In awe


We human beings are an incredible species. From conquering disease starting in the 19th century to driverless cars in the 21st century, human ingenuity has never failed to impress.  From the discovery of the DNA structure to personal genetic tests in our quest to exert control over our destiny, we are invincible.  Just when we think everything that can be discovered has been discovered, a new generation comes along to challenge the previous generation. The result is a new wave of discovery and innovation that has at its root the strong fundamentals laid down by the past generation. Since learning about Mendelian genetics in school, I have been mesmerized by the power of human observations and logical reasoning, both of which form the core of human ingenuity.  Without our ability to observe and form deductive and inductive reasoning, none of our achievements would have been possible, and life as we know it would probably look very different.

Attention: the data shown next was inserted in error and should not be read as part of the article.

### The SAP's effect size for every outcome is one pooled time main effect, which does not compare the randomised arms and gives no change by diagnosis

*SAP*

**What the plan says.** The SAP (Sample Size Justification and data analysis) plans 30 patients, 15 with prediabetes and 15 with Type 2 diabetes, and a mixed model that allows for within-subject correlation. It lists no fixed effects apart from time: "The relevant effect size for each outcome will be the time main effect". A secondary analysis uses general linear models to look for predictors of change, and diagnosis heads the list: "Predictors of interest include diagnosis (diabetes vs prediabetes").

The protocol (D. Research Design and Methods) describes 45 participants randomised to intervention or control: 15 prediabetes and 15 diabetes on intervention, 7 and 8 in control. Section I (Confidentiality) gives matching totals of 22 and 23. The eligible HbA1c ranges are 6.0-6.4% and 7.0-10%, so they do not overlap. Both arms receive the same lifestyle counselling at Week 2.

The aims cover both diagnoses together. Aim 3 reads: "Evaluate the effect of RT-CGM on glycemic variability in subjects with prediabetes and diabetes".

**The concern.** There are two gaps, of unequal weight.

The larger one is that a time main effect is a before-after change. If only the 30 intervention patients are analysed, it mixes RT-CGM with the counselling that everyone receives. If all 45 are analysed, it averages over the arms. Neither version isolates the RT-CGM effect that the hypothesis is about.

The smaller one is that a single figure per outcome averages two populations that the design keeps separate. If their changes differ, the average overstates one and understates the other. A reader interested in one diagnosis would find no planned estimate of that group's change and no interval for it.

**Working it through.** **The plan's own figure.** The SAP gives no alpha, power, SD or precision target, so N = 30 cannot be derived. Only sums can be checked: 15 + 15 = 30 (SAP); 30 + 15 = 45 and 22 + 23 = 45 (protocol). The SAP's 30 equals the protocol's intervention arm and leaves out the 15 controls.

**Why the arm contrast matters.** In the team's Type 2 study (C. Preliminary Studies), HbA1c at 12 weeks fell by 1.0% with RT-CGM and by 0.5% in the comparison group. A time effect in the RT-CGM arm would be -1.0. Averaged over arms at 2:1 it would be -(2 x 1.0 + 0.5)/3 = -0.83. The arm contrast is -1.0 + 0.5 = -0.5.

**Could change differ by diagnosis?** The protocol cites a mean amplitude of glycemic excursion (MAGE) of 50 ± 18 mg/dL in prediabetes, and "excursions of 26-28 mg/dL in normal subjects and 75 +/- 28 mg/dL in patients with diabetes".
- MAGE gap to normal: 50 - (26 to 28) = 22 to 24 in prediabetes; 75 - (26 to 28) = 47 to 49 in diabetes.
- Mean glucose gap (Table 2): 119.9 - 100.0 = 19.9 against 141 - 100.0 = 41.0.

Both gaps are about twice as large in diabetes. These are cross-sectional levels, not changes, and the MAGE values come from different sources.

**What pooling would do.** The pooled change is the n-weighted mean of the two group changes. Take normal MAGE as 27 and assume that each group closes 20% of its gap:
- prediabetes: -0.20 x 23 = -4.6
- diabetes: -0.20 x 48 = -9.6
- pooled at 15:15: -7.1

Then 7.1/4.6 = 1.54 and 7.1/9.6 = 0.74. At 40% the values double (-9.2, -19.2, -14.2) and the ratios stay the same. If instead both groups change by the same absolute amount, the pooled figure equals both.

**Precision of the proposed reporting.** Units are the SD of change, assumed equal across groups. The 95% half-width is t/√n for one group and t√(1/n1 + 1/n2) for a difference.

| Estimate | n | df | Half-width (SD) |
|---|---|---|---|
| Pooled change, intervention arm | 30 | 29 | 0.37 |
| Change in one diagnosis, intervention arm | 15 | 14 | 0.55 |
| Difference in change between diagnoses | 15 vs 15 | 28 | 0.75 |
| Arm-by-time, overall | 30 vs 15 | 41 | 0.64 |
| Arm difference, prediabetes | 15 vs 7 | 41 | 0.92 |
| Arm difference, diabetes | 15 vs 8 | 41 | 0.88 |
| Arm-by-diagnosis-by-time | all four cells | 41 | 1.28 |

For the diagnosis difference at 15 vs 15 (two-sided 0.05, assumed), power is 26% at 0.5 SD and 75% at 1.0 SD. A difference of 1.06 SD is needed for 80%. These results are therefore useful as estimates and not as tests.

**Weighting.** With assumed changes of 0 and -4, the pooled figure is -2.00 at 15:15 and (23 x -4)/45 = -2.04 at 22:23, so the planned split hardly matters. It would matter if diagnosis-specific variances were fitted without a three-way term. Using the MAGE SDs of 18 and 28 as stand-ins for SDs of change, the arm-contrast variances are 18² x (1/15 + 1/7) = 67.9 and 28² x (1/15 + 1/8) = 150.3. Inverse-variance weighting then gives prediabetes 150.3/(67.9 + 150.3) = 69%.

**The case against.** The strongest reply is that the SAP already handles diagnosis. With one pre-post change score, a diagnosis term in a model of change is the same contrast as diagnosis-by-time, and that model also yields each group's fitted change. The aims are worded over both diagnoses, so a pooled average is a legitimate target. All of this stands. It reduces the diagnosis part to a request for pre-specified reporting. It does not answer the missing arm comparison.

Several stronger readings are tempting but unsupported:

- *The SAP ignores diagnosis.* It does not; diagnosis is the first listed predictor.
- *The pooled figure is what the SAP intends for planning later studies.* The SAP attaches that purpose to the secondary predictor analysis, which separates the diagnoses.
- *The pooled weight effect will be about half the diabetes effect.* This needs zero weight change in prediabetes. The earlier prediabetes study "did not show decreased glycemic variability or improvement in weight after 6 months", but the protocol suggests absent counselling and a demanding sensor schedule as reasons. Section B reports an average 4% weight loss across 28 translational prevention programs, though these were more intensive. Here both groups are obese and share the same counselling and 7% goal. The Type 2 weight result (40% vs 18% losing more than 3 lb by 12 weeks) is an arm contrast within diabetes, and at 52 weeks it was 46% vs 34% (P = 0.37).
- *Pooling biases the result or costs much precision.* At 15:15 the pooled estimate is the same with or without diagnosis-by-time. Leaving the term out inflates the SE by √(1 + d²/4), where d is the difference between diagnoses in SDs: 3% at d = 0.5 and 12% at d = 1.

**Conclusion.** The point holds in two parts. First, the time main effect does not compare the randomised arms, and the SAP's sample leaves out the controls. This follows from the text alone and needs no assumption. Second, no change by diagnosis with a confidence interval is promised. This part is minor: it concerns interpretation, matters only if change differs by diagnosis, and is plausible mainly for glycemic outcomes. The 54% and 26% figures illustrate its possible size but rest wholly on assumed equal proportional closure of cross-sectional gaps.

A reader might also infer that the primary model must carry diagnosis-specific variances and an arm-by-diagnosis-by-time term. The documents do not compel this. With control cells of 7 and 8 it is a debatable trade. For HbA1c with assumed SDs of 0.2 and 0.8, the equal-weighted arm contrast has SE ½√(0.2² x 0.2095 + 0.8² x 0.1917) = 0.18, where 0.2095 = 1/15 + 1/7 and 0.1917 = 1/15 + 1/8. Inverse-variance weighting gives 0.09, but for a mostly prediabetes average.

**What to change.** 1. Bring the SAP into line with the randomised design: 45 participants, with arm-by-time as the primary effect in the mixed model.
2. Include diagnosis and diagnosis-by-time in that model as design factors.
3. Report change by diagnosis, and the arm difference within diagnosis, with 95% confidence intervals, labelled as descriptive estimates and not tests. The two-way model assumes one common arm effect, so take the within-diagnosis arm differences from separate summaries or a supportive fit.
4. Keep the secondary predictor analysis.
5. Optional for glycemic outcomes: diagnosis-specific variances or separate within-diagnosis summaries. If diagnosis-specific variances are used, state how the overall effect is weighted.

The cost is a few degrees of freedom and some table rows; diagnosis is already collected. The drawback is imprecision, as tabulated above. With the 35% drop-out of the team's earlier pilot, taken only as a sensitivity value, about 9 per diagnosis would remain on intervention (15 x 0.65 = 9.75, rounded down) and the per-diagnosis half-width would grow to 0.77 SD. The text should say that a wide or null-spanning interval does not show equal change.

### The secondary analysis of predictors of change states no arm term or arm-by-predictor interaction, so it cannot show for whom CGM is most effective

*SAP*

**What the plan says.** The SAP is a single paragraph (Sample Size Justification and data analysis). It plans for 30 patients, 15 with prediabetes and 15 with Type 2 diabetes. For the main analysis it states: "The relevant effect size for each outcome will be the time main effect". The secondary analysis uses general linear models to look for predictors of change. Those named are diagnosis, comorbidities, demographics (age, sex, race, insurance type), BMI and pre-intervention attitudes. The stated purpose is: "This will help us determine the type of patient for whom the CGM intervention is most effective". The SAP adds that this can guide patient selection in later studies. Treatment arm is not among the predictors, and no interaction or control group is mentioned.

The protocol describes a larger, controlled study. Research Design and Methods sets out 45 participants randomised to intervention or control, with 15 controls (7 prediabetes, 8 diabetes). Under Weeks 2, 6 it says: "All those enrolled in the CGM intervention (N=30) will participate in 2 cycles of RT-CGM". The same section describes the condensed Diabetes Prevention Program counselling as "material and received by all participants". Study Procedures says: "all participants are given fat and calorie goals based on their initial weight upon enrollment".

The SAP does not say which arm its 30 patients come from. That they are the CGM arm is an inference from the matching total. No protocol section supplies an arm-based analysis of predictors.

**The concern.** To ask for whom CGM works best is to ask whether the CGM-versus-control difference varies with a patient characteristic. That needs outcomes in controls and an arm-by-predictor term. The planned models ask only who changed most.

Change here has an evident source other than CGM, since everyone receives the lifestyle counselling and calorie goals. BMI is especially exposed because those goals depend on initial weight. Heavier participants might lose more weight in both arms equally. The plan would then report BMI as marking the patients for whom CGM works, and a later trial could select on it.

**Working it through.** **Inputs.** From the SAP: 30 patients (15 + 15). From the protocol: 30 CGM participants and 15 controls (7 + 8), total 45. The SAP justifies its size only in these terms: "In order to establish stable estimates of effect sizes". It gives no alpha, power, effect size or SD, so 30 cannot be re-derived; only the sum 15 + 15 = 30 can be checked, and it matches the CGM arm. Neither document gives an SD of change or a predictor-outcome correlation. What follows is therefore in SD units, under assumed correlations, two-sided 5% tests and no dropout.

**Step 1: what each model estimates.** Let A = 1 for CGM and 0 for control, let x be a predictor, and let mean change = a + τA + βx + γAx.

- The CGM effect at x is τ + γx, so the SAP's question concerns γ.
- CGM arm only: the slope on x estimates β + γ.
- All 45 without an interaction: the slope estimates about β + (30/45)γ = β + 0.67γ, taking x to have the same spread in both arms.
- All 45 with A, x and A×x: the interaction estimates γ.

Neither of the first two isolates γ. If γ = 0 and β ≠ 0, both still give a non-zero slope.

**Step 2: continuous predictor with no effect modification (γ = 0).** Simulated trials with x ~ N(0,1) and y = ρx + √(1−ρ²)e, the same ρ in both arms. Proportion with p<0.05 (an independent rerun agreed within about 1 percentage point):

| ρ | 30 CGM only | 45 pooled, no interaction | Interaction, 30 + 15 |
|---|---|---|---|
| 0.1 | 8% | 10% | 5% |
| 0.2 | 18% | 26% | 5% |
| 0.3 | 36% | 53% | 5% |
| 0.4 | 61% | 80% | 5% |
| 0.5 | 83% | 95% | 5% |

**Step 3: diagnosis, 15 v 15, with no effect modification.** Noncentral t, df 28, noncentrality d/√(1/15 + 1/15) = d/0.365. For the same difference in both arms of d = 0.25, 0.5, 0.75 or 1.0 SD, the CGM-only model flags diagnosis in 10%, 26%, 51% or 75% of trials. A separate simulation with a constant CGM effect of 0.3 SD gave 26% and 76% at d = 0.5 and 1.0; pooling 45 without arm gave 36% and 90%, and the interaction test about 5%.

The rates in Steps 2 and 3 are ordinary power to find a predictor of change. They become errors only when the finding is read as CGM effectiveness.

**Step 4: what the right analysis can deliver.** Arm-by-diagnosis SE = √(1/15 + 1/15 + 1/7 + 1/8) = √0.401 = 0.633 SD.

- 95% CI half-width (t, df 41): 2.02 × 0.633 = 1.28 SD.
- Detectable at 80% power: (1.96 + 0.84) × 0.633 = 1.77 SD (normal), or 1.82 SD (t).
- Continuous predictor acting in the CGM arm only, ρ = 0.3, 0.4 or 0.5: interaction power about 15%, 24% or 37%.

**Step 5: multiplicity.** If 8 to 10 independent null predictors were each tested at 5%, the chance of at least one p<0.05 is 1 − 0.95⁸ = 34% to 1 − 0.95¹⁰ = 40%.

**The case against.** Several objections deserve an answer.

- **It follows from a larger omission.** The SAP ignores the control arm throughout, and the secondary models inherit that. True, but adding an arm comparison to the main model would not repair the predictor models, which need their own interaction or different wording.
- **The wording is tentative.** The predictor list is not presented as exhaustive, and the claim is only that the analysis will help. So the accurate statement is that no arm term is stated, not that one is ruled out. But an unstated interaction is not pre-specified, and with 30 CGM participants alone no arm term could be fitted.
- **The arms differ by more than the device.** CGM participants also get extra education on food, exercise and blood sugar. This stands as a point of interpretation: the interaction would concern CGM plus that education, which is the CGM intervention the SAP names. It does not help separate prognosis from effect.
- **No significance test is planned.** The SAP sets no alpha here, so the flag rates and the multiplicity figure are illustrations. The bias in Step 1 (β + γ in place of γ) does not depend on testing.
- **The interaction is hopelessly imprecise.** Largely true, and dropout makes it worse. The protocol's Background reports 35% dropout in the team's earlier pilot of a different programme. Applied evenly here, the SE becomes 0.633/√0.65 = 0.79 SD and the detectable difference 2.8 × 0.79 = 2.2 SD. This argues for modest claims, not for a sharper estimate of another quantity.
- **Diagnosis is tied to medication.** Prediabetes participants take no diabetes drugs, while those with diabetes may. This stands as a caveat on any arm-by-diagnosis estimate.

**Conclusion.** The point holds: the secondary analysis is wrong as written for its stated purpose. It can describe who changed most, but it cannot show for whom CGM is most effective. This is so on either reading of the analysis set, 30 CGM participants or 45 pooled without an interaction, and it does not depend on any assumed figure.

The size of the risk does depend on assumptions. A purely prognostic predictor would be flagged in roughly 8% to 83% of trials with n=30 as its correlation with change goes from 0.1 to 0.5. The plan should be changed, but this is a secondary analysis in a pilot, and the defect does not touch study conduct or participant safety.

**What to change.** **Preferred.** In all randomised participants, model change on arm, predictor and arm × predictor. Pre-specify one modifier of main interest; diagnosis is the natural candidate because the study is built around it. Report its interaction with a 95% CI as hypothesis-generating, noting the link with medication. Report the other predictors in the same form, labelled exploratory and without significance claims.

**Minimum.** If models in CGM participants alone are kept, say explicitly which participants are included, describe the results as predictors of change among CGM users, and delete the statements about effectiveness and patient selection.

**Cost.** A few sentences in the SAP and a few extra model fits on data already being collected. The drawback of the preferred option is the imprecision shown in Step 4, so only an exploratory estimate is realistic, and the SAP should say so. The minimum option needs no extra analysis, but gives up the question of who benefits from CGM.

As a former science student, I am naturally drawn to human achievements in the area of genetics.   I strongly believe that this is one of the best examples of  human ingenuity, something that all of humanity should be proud of at how far we have come.  Genetics is an area that has made a remarkable progress since Watson and Crick solved the DNA structure in the 1950s. Since then, genetic research has moved at lightning speed. DNA information has become a marketable area that has inspired a wave of personal genetic testing companies to help consumers identify diseases in order to help them make informed decisions about their health.  What’s more, as technology moves further along, scientists have discovered gene therapy and also a new genetic technology that can remove harmful genes.  What was once only science fiction is now reality.  For decades, we have always depended on small-chemical drugs to restore our health, but the new century brings a set of new tools all thanks to the power of genetic research.

There is every reason to believe that human ingenuity will solve every human problem or every major crisis.  I am definitely an optimist in this sense.  As much as it is a gift, human ingenuity could also be used to wreak havoc on the world. That is dangerous. What to do with our ingenuity is completely up to us.  But based on what scientists have done so far, despite the ethical challenges that come with new tools, we are on a good trajectory.  That is because most people are genuinely interested in bringing benefits to humanity.  That truly is awe-inspiring.


In response to the daily word prompt – Awe